Proposed Church Design for St. Josephine Bakhita Parish
We are a people who weave together this neighbourhood as:
- a community of faith, committed to live the Greatest Love of Jesus Christ Crucified, and Mary, Mother of Charity at the foot of the Cross.
- a community of prayer, nourished by the Word of God, the Eucharist, and the traditions of the Church, reflected in the way we live and celebrate.
- a community that welcomes every woman and man, child and youth, of all cultures, to equal discipleship in Jesus Christ.
- a community that is missionary, open to the needs of the world, committed to the promotion of justice, peace, and the stewardship of creation.
- a community that is not afraid to face its pain and yet deeply trust “in the hope that saves.”
We believe that each one [of us] is called to be the strand that God will use to weave a tapestry in this place; a tapestry that will be intricate and exquisite.
The parish community gathers for Holy Mass at St. Joan of Arc Secondary School, 3801 Thomas Street, Mississauga, ON.
We also gather at St. Peter's Mission Church on Ninth Line, just north of Britannia Road. St. Peter's Mission Church is an old mission church, built in 1823 by Irish Catholics, who came to farm this area in the beginning of the 19th century. The area was called "The Catholic Swamp". The old church is a great testament to the sturdy faith of the first migrants. We take pride in inserting our story to theirs as we form the Parish of St. Josephine Bakhita.
Where is our Parish Office
The Rectory and the Parish Office is located at 3600 Forest Bluff Crescent in Mississauga.
Our Office hours: Tuesday to Friday from 9 AM to 6 PM. We are closed on Mondays. On the weekend, we have a desk at the entrance to our place of worship at St. Joan of Arc Secondary School to answer any questions you may have, to offer a Mass, or register as a parishioner.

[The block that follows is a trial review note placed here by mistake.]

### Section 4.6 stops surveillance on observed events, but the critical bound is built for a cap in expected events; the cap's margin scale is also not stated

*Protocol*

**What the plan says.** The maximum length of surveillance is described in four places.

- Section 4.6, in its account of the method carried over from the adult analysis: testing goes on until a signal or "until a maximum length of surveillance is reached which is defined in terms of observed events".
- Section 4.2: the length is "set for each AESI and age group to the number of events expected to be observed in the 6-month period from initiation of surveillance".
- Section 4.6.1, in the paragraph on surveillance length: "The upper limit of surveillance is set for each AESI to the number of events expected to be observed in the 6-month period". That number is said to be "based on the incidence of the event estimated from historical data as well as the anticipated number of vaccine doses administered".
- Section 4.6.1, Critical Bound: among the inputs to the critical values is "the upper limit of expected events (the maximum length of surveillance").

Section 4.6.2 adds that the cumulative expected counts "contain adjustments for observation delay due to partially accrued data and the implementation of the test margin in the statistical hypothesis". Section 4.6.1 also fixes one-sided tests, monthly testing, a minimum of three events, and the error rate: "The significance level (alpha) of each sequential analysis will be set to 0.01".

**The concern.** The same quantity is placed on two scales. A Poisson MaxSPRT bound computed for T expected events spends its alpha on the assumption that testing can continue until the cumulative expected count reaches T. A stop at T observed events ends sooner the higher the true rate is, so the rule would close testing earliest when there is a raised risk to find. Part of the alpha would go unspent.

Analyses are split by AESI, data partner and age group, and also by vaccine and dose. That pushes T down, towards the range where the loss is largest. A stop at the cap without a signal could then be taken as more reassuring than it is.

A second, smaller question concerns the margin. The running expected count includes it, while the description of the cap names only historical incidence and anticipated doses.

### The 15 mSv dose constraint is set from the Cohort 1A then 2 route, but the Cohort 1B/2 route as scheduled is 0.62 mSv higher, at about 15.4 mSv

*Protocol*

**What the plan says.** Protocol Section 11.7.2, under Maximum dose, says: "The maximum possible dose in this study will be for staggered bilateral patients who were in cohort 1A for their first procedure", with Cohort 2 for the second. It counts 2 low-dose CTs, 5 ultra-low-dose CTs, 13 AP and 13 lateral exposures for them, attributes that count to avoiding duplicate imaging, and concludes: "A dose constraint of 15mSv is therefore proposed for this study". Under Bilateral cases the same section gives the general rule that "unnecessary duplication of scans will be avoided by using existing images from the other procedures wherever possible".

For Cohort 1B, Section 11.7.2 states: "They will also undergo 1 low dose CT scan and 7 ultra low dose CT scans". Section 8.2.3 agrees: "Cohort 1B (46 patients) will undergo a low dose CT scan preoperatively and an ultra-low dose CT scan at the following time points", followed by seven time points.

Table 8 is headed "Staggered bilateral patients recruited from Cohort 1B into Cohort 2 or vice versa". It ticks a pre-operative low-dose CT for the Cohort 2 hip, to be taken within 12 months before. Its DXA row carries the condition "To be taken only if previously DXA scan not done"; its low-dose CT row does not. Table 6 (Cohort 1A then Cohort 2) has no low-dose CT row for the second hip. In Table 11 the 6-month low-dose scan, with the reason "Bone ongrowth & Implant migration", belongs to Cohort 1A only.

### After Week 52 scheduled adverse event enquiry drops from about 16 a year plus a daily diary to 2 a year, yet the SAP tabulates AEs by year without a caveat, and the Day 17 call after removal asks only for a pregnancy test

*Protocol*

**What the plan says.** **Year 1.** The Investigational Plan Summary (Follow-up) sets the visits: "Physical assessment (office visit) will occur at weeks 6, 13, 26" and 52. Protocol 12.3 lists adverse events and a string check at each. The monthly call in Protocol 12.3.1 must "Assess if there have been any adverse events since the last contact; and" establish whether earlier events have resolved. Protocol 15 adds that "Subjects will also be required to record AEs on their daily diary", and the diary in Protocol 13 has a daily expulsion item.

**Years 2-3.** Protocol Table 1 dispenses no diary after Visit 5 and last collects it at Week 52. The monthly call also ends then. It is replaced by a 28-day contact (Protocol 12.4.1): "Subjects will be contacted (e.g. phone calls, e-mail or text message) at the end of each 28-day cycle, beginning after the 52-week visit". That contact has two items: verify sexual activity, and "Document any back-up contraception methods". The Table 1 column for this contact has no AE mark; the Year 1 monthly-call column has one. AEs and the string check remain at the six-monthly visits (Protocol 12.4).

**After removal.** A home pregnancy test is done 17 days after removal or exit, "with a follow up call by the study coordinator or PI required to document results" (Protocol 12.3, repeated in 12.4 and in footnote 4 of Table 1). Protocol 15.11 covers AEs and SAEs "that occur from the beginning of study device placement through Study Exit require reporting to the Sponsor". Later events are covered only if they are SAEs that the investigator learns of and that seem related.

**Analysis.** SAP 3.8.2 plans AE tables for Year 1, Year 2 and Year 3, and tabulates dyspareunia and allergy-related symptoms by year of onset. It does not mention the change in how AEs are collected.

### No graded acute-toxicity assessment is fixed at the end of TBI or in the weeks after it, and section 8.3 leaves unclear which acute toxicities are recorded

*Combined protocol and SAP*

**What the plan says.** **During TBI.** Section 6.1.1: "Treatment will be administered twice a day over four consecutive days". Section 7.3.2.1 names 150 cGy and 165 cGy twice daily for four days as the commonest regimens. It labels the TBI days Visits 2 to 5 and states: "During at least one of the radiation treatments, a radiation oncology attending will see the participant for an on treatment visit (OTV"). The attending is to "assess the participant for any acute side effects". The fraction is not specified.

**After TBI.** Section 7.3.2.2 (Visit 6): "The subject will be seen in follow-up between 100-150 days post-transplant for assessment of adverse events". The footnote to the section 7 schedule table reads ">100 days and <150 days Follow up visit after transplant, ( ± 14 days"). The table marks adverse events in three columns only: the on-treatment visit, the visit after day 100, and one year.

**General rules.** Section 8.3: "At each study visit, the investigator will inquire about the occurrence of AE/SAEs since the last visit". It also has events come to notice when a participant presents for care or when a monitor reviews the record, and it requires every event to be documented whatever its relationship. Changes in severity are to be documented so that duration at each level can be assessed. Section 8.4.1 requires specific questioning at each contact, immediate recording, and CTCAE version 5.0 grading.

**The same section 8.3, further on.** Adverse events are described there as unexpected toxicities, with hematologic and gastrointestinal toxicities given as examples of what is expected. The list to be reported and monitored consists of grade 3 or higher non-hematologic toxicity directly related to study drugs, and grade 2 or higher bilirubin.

Our parish website is regularly updated. You can reach us by phone, fax, or email.
In 1862, Bakhita was sold to Calisto Legnani, the Italian Consular Agent in Sudan. She was subsequently brought to Italy where was introduced to the Catholic Faith through contact with the Canossian Daughters of Charity.
In 1888, Bakhita joined the Institute for Catechumens run by the Canossian Sisters in Venice. She was declared "legally free" by the King's Procurator in 1889, The year after in 1890, she received Baptism, Confirmation, and First Eucharist. She was given the name Josephine.
On December 7, 1893, she joined the Canossian Noviciate at the Catechumenate. She pronounced her vows on December 8, 1896.
In 1902, Bakhita was transferred to Schio. Though uneducated and with limited skills in reading and writing, Bakhita was able to touch hears with her sincerity, humility, goodness, joy and her unlimited confidence in God. Affectionately called Mother Moretta, and known all around as the "Black Sister of the Veneto", Bakhita's varied duties included that of cook, sacristan, and porter; all of which she carried out with humility and unobtrusive charity. She also reached out to young orphans and wounded soldiers during World War I and II.
"Bakhita did not undertake great works...did not do anything extraordinary way, living out a life hidden in God, always tending to the the 'more'... gradually advancing in the way of evangelical perfection," wrote Pietro Nonis, the Bishop of Vicenza.
Mother Josephine Bakhita died on February 8, 1947. She was beatified by Pope John Paul II on May 17, 1992 and canonized in the Jubilee Year of 2000.
Have a safe and restful summer!